All of my images begin as ideas with varying degrees of vagueness. Whether the genesis is a product of the client’s vision or my own, I always try to see the image in my mind before the day of the shoot. Story boarding helps a lot. Even with substandard art skills.
In the case of this shoot, I was working on a personal fitness project (thus, no client) in which I’d be shooting trainers working out. I ran through several ideas of what I wanted to focus on.
(Something having to do with a rope, no doubt.)
(Uhhh…I don’t know. I think those are supposed to be arms, but I might have been doodling too late into the night on this one.)
Having worked with one of the trainers, Creig, in the past, I knew that I could pretty much ask for anything I liked. That’s a pretty cool—and fairly unusual—freedom to have. It’s also why I love personal shoots so much.
With the sky as the limit, I knew I wanted to show athletes in training, as opposed to standing around with their arms crossed. I wanted dynamic visuals that not only would say something about the subjects but that would also showcase the type of work I really enjoy. I also knew I wanted a very dramatic lighting that highlighted the energy and appeal of these fitness professionals.
While the trainers were getting suitably warmed up and sweaty, my awesome assistant Ken and I rigged an 8’ Profoto Deep Umbrella with a silver lining.
Here’s Ken on an early lighting test. (Sorry, dude–I had to do it!)
I already knew I wanted to avoid diffusion; my goal was a hard light with a bit of specularity that would show the trainers in their edgy environment. We also placed two lights with standard reflectors on either side of our subjects and slightly behind them, giving them a nice rim light. The last light was an overhead Profoto Softlight Reflector with a 20 degree grid that would act as a hair light. Halfway through the shoot I swapped it out for a larger 1×6 gridded strip as I changed out the 8’ umbrella for the beauty dish.
I generally step into a session slowly, and this one was no exception. I like to give the subjects time to warm up to me and vice versa. The initial back-and-forth serves not only to break the ice but also to solidify our vision. Since every shoot is a collaboration, I asked the trainers what they were interested in doing. Because they know their own strengths and weaknesses better than I, their ideas were incredibly valuable, and they helped rein in my otherwise extravagant wishes. That said, I knew Creig had at least one special move in his pocket—he could do a backflip. After getting the lighting tests out of the way, we went for it.
A high shutter speed speed (1/1600th) coupled with a short flash duration allowed us to capture the shot with no motion blur. This was key. I wanted a precise look to each image, as if it were cut with a knife.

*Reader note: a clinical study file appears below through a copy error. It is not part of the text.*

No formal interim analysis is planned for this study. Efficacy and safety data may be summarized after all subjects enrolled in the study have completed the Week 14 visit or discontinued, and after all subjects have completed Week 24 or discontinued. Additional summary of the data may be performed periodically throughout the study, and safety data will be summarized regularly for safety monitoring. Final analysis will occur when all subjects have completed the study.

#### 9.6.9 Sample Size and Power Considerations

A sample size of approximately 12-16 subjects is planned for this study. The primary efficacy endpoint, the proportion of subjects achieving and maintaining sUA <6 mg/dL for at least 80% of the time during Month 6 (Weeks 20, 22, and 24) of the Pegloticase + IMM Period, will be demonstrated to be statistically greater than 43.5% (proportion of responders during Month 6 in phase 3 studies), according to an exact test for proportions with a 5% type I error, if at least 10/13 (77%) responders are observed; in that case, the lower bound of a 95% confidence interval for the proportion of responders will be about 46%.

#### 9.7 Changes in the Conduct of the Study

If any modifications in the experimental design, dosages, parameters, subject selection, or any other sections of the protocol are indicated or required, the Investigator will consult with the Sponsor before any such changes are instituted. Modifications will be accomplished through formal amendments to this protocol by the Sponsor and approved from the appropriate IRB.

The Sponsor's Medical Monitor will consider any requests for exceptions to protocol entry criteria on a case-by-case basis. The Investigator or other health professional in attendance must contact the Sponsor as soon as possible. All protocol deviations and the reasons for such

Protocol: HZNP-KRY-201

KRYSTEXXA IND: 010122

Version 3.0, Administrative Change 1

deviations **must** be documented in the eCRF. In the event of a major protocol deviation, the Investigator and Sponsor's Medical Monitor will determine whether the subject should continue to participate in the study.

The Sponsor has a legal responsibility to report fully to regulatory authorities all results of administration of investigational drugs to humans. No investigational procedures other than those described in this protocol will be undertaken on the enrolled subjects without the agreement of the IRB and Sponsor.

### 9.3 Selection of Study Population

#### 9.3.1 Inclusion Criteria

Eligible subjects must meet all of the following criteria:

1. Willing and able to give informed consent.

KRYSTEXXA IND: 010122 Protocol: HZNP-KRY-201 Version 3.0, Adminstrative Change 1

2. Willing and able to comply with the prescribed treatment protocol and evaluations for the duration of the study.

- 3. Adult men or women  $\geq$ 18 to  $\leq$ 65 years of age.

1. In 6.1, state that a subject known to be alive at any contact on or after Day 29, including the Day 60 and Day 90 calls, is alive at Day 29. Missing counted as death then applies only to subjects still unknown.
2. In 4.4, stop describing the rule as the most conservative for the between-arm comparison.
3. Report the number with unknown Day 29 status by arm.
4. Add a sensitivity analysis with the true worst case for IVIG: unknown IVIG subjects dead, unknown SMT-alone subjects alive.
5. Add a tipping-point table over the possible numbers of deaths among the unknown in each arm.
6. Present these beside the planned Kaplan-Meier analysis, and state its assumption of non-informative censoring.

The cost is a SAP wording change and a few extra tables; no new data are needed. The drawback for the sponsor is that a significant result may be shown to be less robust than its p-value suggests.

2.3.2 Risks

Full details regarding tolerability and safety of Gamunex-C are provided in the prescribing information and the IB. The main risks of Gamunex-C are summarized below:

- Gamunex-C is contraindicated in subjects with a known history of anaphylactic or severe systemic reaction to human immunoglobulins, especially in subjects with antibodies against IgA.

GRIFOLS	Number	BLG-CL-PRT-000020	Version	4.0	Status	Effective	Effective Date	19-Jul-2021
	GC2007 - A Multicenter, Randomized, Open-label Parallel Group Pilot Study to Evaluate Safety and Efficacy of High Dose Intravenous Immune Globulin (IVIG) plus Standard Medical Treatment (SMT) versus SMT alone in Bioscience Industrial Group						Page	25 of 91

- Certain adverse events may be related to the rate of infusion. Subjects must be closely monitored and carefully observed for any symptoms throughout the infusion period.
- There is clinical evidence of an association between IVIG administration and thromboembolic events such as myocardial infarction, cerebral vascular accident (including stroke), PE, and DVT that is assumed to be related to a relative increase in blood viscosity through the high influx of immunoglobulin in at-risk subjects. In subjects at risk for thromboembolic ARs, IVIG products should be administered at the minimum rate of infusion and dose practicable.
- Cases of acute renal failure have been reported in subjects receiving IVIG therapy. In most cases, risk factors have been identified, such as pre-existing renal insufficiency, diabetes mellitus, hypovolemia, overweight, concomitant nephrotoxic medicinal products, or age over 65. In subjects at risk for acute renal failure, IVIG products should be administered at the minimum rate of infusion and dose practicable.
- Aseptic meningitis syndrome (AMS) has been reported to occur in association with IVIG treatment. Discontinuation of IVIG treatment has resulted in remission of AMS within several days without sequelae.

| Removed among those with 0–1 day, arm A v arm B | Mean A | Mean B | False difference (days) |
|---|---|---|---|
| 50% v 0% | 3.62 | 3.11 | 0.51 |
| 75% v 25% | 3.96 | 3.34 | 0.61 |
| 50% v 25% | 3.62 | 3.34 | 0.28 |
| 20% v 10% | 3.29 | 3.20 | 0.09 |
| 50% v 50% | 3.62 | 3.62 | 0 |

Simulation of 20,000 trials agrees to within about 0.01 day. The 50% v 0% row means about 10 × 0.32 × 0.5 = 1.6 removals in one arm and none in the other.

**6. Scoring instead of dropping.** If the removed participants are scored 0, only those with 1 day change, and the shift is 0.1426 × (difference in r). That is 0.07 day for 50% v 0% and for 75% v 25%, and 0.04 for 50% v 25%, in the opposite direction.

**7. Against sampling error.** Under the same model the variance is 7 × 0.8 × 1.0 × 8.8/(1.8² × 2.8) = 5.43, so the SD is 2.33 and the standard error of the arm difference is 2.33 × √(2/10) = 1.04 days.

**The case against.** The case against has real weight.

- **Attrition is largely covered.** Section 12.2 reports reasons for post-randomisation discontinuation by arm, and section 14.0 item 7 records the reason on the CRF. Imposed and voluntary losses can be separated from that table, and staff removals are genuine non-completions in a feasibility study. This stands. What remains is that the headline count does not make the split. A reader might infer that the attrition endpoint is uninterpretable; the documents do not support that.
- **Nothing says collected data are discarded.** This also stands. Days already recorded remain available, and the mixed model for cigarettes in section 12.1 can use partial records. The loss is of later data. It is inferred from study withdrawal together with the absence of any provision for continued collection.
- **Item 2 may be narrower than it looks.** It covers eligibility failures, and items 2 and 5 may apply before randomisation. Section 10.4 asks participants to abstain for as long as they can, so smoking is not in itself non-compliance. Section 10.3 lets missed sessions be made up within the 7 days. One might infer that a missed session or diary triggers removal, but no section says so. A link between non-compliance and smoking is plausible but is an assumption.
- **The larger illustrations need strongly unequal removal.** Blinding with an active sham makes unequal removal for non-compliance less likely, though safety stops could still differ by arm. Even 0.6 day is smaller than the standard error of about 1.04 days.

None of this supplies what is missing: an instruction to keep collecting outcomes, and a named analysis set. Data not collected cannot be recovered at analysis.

Following that amazing display of antigravity, Creig showed me something called the “Bulgarian bag”. I still don’t know much about what it is, but I know it’s heavy and it looks cool!
Of course, no fitness shoot would be complete without cold iron. So, we grabbed the barbells and got to work. Rocco started with a dead lift, then moved into a clean-and-jerk. Here’s a Before and After comparison. Initially, I’d seen this image as a squat, but Rocco’s personal touch led us elsewhere.
We finished it off, naturally, with some good old fashioned curls. Another Before and After. (…I think I really need to work on my drawing skills.)
At one point, I adjusted the key light and in the process turned it off. I neglected to turn it back on while Rocco was doing some shoulder presses and…well, let’s just call it a happy accident.
My next victim–I mean “subject”–was Cheri. She was a lot of fun to shoot because she was so genuinely excited to be working out. You could see it on her face. Here she is just jumping rope with all the giddiness you’d expect of a schoolgirl. She couldn’t stop laughing as she did this. I really enjoy meeting folks who love what they do!
Here, Cheri is explaining to me how she can handle any weights I can throw at her.
When I asked her what she wanted to do next, her eyes lit up and she answered with two words: “The sled!” I had no idea what this meant, of course, but soon enough she was stacking plates on this big metal beast and shoving it around the floor, grinning from ear to ear. There were several points where I couldn’t get the shot because I had to stop to laugh (laughing is permitted during personal projects). As you can see, we applied liberal amounts of chalk to the scene, with Ken and Creig standing just out of frame and throwing it over her head.
Hard work has never been so much fun. But that doesn’t mean that I don’t lie down on the job every now and then. Thanks to Ken for the unflattering photo–I guess we’re even now, huh, dude?
Next up was Zack, who had the unusual ability of balancing on a ball while throwing ropes. Can you say “core strength”? Unfortunately, a lot of dynamic moves don’t naturally look good in a photograph because they’re movement-based. But, with a little work and some more flying chalk, I think we came away with something pretty cool.
Last up was Creig’s encore performance. I’d had this idea of people jumping in the air while throwing around a medicine ball. Why? It was just one of those strange visions that popped into my head. Creig was willing to play along with my odd requests, though, so we stacked some crash pads while Ken threw the ball over and over…and over. (How’s that shoulder, buddy?) In the end, though, it was all worth it.
Here’s a behind-the-scenes shot that, of course, dispels all the magic.
My thanks to Creig, Rocco, Cheri, Zack, and Ken. A shout out as well to ClubSport Fremont for providing the venue and the personnel.